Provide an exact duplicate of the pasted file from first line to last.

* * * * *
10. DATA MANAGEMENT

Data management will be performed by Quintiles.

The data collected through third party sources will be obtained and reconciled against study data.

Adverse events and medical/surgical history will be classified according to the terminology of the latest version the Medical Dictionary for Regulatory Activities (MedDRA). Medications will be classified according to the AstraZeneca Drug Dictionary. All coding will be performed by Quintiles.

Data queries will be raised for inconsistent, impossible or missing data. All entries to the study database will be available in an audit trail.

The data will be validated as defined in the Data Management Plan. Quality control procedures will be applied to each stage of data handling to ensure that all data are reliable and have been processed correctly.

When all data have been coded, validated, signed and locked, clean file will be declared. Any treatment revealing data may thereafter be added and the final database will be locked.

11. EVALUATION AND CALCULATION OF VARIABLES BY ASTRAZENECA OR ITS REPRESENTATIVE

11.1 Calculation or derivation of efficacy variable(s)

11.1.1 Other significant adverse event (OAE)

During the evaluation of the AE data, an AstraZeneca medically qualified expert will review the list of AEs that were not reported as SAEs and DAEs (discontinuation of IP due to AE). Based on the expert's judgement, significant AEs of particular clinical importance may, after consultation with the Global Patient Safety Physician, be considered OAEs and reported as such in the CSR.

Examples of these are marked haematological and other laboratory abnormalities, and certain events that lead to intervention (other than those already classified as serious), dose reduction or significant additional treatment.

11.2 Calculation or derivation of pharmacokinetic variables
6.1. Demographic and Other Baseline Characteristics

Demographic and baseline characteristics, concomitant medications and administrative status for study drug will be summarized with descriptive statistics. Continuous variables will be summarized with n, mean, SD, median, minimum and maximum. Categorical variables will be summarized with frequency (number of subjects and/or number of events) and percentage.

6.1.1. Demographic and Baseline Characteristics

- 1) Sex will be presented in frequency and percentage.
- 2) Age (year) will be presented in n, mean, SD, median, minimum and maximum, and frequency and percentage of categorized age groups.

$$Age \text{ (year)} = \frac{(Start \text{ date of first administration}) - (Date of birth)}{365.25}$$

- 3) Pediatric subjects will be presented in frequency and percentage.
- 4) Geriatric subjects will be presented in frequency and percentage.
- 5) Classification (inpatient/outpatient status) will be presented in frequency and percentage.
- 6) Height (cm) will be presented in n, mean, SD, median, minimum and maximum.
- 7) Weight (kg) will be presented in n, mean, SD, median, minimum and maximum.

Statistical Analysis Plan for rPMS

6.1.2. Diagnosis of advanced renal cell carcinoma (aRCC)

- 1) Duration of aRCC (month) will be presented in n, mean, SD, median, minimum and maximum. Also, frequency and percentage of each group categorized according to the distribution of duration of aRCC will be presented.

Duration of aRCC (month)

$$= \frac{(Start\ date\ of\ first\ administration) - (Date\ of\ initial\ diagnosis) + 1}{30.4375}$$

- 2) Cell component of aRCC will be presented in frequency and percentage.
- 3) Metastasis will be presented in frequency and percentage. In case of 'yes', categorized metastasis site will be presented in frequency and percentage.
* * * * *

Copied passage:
10. DATA MANAGEMENT

Data management will be performed by Quintiles.

The data collected through third party sources will be obtained and reconciled against study data.

Adverse events and medical/surgical history will be classified according to the terminology of the latest version the Medical Dictionary for Regulatory Activities (MedDRA). Medications will be classified according to the AstraZeneca Drug Dictionary. All coding will be performed by Quintiles.

Data queries will be raised for inconsistent, impossible or missing data. All entries to the study database will be available in an audit trail.

The data will be validated as defined in the Data Management Plan. Quality control procedures will be applied to each stage of data handling to ensure that all data are reliable and have been processed correctly.

When all data have been coded, validated, signed and locked, clean file will be declared. Any treatment revealing data may thereafter be added and the final database will be locked.

11. EVALUATION AND CALCULATION OF VARIABLES BY ASTRAZENECA OR ITS REPRESENTATIVE

11.1 Calculation or derivation of efficacy variable(s)

11.1.1 Other significant adverse event (OAE)

During the evaluation of the AE data, an AstraZeneca medically qualified expert will review the list of AEs that were not reported as SAEs and DAEs (discontinuation of IP due to AE). Based on the expert's judgement, significant AEs of particular clinical importance may, after consultation with the Global Patient Safety Physician, be considered OAEs and reported as such in the CSR.

Examples of these are marked haematological and other laboratory abnormalities, and certain events that lead to intervention (other than those already classified as serious), dose reduction or significant additional treatment.

11.2 Calculation or derivation of pharmacokinetic variables
6.1. Demographic and Other Baseline Characteristics

Demographic and baseline characteristics, concomitant medications and administrative status for study drug will be summarized with descriptive statistics. Continuous variables will be summarized with n, mean, SD, median, minimum and maximum. Categorical variables will be summarized with frequency (number of subjects and/or number of events) and percentage.

6.1.1. Demographic and Baseline Characteristics

- 1) Sex will be presented in frequency and percentage.
- 2) Age (year) will be presented in n, mean, SD, median, minimum and maximum, and frequency and percentage of categorized age groups.

$$Age \text{ (year)} = \frac{(Start \text{ date of first administration}) - (Date of birth)}{365.25}$$

- 3) Pediatric subjects will be presented in frequency and percentage.
- 4) Geriatric subjects will be presented in frequency and percentage.
- 5) Classification (inpatient/outpatient status) will be presented in frequency and percentage.
- 6) Height (cm) will be presented in n, mean, SD, median, minimum and maximum.
- 7) Weight (kg) will be presented in n, mean, SD, median, minimum and maximum.

Statistical Analysis Plan for rPMS

6.1.2. Diagnosis of advanced renal cell carcinoma (aRCC)

- 1) Duration of aRCC (month) will be presented in n, mean, SD, median, minimum and maximum. Also, frequency and percentage of each group categorized according to the distribution of duration of aRCC will be presented.

Duration of aRCC (month)

$$= \frac{(Start\ date\ of\ first\ administration) - (Date\ of\ initial\ diagnosis) + 1}{30.4375}$$

- 2) Cell component of aRCC will be presented in frequency and percentage.
- 3) Metastasis will be presented in frequency and percentage. In case of 'yes', categorized metastasis site will be presented in frequency and percentage.